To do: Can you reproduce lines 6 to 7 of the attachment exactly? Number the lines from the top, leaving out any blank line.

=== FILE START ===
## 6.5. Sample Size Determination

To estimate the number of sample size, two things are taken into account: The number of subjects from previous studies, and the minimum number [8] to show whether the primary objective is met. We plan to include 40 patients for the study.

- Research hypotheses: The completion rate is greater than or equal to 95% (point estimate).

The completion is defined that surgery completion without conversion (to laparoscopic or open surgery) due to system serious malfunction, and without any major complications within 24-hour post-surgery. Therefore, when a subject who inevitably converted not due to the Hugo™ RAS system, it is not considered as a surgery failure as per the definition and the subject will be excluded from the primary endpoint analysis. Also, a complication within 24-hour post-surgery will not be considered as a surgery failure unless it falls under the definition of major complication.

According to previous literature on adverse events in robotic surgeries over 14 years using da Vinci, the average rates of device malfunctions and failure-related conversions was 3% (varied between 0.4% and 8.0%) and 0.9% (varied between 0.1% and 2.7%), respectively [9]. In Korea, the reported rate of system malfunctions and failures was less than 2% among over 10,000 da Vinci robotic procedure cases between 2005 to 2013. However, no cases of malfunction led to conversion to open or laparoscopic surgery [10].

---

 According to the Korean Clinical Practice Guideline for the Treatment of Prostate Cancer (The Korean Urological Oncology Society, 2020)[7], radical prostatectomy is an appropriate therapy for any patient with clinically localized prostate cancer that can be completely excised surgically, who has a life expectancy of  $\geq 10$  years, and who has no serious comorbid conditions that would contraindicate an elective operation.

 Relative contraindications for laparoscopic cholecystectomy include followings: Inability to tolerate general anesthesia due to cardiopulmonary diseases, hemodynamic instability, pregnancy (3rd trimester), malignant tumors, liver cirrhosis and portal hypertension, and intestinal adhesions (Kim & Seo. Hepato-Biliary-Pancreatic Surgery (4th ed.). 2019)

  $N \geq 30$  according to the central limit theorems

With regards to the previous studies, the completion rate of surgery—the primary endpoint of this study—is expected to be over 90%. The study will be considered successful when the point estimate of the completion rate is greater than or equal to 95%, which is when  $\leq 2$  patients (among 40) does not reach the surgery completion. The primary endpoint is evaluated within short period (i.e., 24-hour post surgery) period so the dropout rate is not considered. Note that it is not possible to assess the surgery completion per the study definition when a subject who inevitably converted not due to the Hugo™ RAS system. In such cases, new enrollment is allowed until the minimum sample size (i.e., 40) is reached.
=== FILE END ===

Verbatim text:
---

 According to the Korean Clinical Practice Guideline for the Treatment of Prostate Cancer (The Korean Urological Oncology Society, 2020)[7], radical prostatectomy is an appropriate therapy for any patient with clinically localized prostate cancer that can be completely excised surgically, who has a life expectancy of  $\geq 10$  years, and who has no serious comorbid conditions that would contraindicate an elective operation.